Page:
Please use this identifier to cite or link to this item: http://scholarbank.nus.edu.sg/handle/10635/144171
Title: EXAMINING THE EFFECT OF URBANISATION ON LONG-TERM TEMPERATURE DATA IN SINGAPORE
Authors: QUEK RUN RONG SHERRALIN
Keywords: Inhomogeneity, LCZ, LULC change, Singapore, historical temperatures
Issue Date: 2018
Citation: QUEK RUN RONG SHERRALIN (2018). EXAMINING THE EFFECT OF URBANISATION ON LONG-TERM TEMPERATURE DATA IN SINGAPORE. ScholarBank@NUS Repository.
Abstract: Inhomogeneities in observed climatic data can prevent the accurate estimation of the long-term climate signals. A large source of inhomogeneities is increased urbanisation, which can lead to station relocation and influence observed climatic data through the urban heat island (UHI) effect. As such, it is important to analyse the impact of urbanisation on observed climatic data. First, land use and land cover (LULC) changes surrounding official Meteorological Society Singapore (MSS) weather stations from 1960 to 2016 is examined and classified using the Local Climate Zone system developed by Stewart and Oke. Second, the long-term temperature trends are identified through graphs. Last, statistical tests are used to derive an estimate of the urban influence on temperature cycles through difference testing of derived cooling rates and diurnal temperature ranges (DTR) at each MSS station. By separating the impact of urbanisation from climatic effects, it contributes to potential improvements in depiction of large-scale natural occurrences of variability (e.g. ENSO and other tropical phenomenon) on Singapore temperature, and expose underlying long-term climatic changes due to anthropogenic global warming. The results of this thesis show that the urban signal in Singapore’s temperatures is strong. Stations that underwent huge changes to their land cover and had intensified land use and human activity showed increase in mean temperatures, maximum and minimum temperatures, and showed statistically significant decreases in their mean nocturnal cooling rates and DTR as compared to stations that remained largely rural. The results from this research indicate that inhomogeneities contribute to significant warming biases in the Singapore temperature record. With increasing urbanisation and development in Singapore, it will be hard to acquire sites that can accurately reflect solely the climatic effects on Singapore’s temperature.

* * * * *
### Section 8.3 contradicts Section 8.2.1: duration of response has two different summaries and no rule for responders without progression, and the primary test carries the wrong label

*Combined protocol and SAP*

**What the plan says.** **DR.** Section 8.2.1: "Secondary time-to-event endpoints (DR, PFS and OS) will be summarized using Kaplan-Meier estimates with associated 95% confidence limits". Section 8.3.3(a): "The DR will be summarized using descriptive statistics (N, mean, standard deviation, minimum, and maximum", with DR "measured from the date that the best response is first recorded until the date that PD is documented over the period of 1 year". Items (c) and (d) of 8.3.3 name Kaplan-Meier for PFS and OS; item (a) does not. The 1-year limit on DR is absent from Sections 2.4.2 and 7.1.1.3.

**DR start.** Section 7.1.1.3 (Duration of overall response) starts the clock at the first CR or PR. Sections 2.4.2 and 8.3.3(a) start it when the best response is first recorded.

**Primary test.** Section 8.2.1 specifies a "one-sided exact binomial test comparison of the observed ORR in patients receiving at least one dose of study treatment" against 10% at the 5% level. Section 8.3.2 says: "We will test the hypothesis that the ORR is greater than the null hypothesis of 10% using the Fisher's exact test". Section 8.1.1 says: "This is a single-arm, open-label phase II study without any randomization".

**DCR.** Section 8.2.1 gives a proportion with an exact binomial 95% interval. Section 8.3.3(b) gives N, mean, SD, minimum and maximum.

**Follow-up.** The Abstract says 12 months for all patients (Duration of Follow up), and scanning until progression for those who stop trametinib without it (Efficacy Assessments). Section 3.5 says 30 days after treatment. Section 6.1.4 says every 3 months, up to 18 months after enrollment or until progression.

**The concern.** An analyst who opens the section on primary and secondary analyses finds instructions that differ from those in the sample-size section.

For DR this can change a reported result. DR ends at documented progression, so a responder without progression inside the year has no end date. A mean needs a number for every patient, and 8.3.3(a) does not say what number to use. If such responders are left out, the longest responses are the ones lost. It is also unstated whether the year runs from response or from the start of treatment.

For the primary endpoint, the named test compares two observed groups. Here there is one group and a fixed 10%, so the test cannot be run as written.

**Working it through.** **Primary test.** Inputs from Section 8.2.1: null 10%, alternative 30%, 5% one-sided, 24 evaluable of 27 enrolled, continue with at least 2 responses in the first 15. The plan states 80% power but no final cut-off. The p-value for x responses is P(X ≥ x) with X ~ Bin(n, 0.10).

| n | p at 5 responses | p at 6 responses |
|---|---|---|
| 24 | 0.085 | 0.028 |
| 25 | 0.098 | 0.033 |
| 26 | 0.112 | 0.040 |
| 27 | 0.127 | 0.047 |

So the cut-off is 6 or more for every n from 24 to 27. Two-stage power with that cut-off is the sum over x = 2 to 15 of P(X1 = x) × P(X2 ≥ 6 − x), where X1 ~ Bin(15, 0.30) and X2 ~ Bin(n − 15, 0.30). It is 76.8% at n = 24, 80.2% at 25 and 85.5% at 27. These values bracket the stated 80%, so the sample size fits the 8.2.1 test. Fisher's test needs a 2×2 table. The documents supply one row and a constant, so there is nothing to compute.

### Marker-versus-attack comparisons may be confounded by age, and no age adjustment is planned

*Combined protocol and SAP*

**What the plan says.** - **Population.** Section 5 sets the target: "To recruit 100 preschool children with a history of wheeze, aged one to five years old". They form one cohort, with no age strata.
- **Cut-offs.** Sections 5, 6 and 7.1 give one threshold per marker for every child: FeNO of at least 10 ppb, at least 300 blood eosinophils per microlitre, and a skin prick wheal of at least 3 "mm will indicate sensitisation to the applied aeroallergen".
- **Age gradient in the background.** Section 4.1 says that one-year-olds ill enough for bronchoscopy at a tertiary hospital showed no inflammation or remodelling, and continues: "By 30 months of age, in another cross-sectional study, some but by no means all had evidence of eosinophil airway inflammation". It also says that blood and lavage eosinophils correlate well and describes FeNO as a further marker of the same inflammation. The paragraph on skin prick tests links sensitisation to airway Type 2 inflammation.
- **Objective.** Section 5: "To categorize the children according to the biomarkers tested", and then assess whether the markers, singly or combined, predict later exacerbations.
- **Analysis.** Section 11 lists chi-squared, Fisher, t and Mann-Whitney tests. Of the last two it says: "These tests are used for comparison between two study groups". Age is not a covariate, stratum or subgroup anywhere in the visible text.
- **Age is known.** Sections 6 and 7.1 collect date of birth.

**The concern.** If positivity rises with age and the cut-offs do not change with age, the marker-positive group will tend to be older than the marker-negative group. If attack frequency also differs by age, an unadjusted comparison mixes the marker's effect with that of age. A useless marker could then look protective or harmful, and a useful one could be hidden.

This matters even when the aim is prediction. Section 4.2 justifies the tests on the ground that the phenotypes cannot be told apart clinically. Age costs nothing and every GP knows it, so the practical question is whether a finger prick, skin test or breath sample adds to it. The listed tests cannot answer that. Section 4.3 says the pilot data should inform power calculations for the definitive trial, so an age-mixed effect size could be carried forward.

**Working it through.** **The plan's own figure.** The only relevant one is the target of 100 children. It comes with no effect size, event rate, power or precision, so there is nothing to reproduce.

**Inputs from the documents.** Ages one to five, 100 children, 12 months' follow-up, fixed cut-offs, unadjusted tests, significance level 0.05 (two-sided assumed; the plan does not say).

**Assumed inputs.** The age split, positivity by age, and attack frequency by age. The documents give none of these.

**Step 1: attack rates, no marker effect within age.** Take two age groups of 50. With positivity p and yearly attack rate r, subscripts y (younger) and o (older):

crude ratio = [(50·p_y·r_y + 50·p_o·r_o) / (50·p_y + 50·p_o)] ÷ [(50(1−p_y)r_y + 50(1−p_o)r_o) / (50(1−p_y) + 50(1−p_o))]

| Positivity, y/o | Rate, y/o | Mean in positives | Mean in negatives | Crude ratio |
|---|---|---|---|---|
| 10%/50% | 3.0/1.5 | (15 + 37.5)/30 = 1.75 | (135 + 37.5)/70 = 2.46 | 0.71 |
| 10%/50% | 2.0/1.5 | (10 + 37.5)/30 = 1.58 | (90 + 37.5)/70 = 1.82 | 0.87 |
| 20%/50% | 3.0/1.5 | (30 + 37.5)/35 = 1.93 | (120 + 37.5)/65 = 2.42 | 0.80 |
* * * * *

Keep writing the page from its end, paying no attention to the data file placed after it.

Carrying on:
URI: http://scholarbank.nus.edu.sg/handle/10635/144171
Appears in Collections:Bachelor's Theses (Restricted)

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